The moon shines brightly, as white robe and candle mark the lines of pilgrims winding their way up the hillside, to reach the ancient rock-hewn churches of Lalibela — a sacred place for those of the Christian faith since the 12th century.
According to the legends, men and angels worked together to construct the remarkable rock-hewn churches of Lalibela — the men working through the day and the angels taking over during the night.
Many historians believe that these great monolithic churches were commissioned during the reign of Saint Gebre Mesqel Lalibela, who ruled Ethiopia in the late 12th century and early 13th century, when the town was known as Roha. When Lalibela, whose name means “the bees recognise his sovereignty” in Old Agaw, was born, it is said that a swarm of bees surrounded him, which his mother took as a sign of his future reign as Emperor of Ethiopia. So the mythos tells us, Lalibela later visited Jerusalem, and after its capture by the Muslim caliphate in 1187 he swore to build another such sacred place of pilgrimage in his own country.
Each of Lalibela’s eleven churches was carved from a single piece of solid rock to symbolize spirituality and humility. The churches seem timeless, painstakingly excavated from the ground itself. It is believed that they were constructed first by digging out a kind of moat and were then hewn from the square rock that remained. The degree of craftsmanship and countless hours of heavy manual labour that it must have taken to carve out these wonders with hand tools alone is astounding. The churches are connected through a labyrinth of tunnels and sit beside a small river, called Jordan, and many other features also have Biblical names.
Just as astounding as the architecture, is that the churches have been in continuous use throughout the centuries since they were built.
Today, Lalibela is a town of no more than ten thousand people, but over a tenth of those are priests. Ritual and religion are the twin fulcrums upon which life in this place spins. Many times a year, there are processions, fasting, dancing, and the sound of many voices lifted up in song.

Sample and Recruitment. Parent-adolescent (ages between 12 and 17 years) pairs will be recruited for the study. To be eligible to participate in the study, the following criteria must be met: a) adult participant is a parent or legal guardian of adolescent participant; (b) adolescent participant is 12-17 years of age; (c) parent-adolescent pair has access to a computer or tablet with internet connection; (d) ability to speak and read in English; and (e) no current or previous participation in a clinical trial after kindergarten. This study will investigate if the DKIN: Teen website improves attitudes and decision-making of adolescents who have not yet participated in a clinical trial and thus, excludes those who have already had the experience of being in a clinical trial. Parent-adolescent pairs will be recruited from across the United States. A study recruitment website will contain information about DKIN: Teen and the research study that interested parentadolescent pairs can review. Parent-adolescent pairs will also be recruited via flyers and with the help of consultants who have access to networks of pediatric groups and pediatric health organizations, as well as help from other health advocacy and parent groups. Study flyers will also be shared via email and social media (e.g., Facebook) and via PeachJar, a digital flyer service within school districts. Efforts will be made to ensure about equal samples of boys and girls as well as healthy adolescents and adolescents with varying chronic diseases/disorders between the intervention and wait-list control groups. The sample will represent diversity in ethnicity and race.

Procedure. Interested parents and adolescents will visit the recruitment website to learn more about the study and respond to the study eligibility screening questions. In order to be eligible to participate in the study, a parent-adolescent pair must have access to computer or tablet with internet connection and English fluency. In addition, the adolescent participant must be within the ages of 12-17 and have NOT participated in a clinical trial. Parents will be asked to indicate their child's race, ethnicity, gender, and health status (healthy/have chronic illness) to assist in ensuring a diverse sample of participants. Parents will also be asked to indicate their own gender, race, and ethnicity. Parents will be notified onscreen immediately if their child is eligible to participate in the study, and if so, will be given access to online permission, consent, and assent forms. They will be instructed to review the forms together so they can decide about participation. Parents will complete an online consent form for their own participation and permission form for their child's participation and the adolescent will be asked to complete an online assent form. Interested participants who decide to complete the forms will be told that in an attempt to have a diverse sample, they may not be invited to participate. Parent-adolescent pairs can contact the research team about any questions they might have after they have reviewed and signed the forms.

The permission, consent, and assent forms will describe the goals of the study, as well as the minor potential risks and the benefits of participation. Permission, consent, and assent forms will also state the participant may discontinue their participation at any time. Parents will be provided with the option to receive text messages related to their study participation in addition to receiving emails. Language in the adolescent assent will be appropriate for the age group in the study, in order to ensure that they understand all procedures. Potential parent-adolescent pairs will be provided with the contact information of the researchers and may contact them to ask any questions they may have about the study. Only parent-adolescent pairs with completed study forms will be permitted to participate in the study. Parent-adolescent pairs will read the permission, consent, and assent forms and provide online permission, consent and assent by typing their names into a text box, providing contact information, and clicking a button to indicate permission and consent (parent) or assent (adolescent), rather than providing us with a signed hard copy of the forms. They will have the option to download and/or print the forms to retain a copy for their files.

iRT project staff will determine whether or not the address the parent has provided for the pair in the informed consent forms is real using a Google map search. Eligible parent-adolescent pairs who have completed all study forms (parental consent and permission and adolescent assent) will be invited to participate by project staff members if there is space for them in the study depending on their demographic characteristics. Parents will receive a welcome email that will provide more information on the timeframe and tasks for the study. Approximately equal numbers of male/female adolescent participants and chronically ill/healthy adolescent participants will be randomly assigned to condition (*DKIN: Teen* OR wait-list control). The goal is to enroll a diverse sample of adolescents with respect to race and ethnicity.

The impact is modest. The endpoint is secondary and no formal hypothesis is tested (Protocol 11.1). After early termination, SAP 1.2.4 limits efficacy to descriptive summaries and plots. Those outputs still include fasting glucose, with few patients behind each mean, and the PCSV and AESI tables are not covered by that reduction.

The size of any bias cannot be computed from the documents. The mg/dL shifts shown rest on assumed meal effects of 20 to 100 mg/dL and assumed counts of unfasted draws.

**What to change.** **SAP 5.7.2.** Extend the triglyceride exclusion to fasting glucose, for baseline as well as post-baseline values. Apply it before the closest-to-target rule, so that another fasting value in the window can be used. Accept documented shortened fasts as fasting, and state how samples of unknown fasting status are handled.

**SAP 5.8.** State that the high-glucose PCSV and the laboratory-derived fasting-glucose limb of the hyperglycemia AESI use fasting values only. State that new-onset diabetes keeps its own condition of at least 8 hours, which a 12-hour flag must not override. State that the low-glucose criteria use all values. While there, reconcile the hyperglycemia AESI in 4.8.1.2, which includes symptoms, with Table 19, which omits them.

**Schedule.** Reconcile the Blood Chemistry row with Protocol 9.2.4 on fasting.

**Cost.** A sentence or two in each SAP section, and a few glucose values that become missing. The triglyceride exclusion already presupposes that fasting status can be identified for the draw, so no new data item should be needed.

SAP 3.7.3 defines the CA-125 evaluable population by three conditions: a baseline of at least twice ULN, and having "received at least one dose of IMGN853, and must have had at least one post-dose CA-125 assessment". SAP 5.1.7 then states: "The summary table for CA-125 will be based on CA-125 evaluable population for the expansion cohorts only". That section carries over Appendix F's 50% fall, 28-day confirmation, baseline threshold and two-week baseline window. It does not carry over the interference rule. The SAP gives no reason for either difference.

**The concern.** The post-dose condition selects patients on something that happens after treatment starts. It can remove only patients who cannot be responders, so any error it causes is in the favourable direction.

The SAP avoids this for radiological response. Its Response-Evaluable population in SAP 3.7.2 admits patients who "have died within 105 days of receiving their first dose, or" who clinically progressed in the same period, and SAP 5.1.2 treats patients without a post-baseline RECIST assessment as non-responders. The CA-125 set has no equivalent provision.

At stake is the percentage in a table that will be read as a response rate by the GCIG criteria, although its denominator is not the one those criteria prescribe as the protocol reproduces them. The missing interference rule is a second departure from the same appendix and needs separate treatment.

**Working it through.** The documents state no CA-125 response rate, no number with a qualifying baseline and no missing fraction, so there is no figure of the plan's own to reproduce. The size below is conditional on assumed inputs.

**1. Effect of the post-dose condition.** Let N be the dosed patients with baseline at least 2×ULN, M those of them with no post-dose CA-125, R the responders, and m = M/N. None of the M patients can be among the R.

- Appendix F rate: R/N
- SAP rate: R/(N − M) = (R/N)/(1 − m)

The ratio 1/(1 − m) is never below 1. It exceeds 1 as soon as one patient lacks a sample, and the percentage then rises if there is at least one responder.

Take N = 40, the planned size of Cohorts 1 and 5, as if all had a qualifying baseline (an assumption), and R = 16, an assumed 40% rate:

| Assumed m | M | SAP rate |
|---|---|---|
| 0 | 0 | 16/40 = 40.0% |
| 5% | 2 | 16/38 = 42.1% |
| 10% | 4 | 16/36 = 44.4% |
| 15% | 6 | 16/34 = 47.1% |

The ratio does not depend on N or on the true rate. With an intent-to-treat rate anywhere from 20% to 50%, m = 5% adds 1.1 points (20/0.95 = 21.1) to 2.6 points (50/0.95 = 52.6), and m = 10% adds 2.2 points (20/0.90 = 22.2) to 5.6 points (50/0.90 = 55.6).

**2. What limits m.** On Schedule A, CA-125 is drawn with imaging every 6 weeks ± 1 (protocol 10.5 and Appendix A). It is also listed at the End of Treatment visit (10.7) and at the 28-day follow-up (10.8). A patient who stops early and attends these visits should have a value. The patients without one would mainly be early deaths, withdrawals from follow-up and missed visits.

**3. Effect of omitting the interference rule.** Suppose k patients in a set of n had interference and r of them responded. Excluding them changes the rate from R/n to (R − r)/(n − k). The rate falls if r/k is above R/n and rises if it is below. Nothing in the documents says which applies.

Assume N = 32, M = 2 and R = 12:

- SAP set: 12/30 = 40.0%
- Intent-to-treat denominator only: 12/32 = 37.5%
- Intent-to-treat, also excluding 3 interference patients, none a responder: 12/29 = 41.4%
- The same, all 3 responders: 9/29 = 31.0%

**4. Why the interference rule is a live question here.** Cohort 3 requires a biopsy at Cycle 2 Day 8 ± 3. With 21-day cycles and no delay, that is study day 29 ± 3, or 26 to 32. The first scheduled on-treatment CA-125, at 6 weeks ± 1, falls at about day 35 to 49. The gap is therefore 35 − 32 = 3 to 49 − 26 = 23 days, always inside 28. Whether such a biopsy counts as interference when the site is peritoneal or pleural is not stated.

I feel privileged to have been in the holy city of Lalibela on many occasions and it continues to be one of the most fascinating photography trips I take anywhere in the world. It is a jump back in time, a photographic journey beyond compare. With the churches dimly lit by flickering candles, surrounded by faith and roughhewn rock — it is an entire world suspended in the 12th century.
Easter week in Lalibela is the most extraordinary in the year, when many thousands of devotees dressed in white will gather from all over the country, and father afield, to profess their love and Christian faith.
We land, and I arrive at the tiny, ancient airport terminal. To the left is an unmoving, rusted out conveyor belt with no hope of resurrection. Dragging my bags along behind me I reach the famous ‘Shuttle’. We are told to put the bags around back in the trunk. It is jammed, of course.
A few people toss their bags on the roof and the rest keep them on their laps once seated. I find a seat wedged between my bags and the stairwell, ending up intimately, uncomfortably close to my seat-mate. After a flat and long slow climb we reach the town on three and a half wheels.
“Ferengui... Ferengui...” (Foreigner... Foreigner...), I hear them murmuring amongst themselves. The time is 5:30 in the morning, and it is still dark. The inside of the church is small, austere, and it is difficult to move around discreetly by oneself let alone with a camera, and no cloak to help me meld with the darkness so thick that the eyes can hardly adjust. There is a candle here and there, occasional light through a tiny upper window, and the sudden glare of an opening door. Precious little else to see by.
The moon shines brightly over the hillsides and the lines of ascending faithful are seen thanks to the candles they carry up towards the church. In the morning half-light, the first chants begin. Voices lift.
Suspended in a parenthesis of time, I am witness to the rising dawn over the year 1100, as the first light breaks free of the horizon.
Swathed in long white robes, men and women come up the hill in silence. The lines of the path are drawn in the darkness by cloth and candle.
I have found a spot to wait in, where the faithful will have to pass by me. The more timid among them hid their faces in their cloaks, but the less so look at me squarely in the eyes. No aggression. Simply curious, trying to discern what on earth I am doing up here before dawn, if I am not here to pray, and what I am so patiently photographing.
The hours seem like moments, and I am alone, though among many. The fervor of the devotees as I move through the shadowed churches touches me deeply. These scenes, even for a skeptic who tries to stay propped behind his camera and maintaining distance, are magical. Moving.
ORIGINALLY PUBLISHED ON MAPTIA
Harry Fisch is a travel photographer and leader of photo tours to exotic destinations with my company Nomad Photo Expeditions. He is also a winner and loser of the 2012 World National Geographic Photo Contest.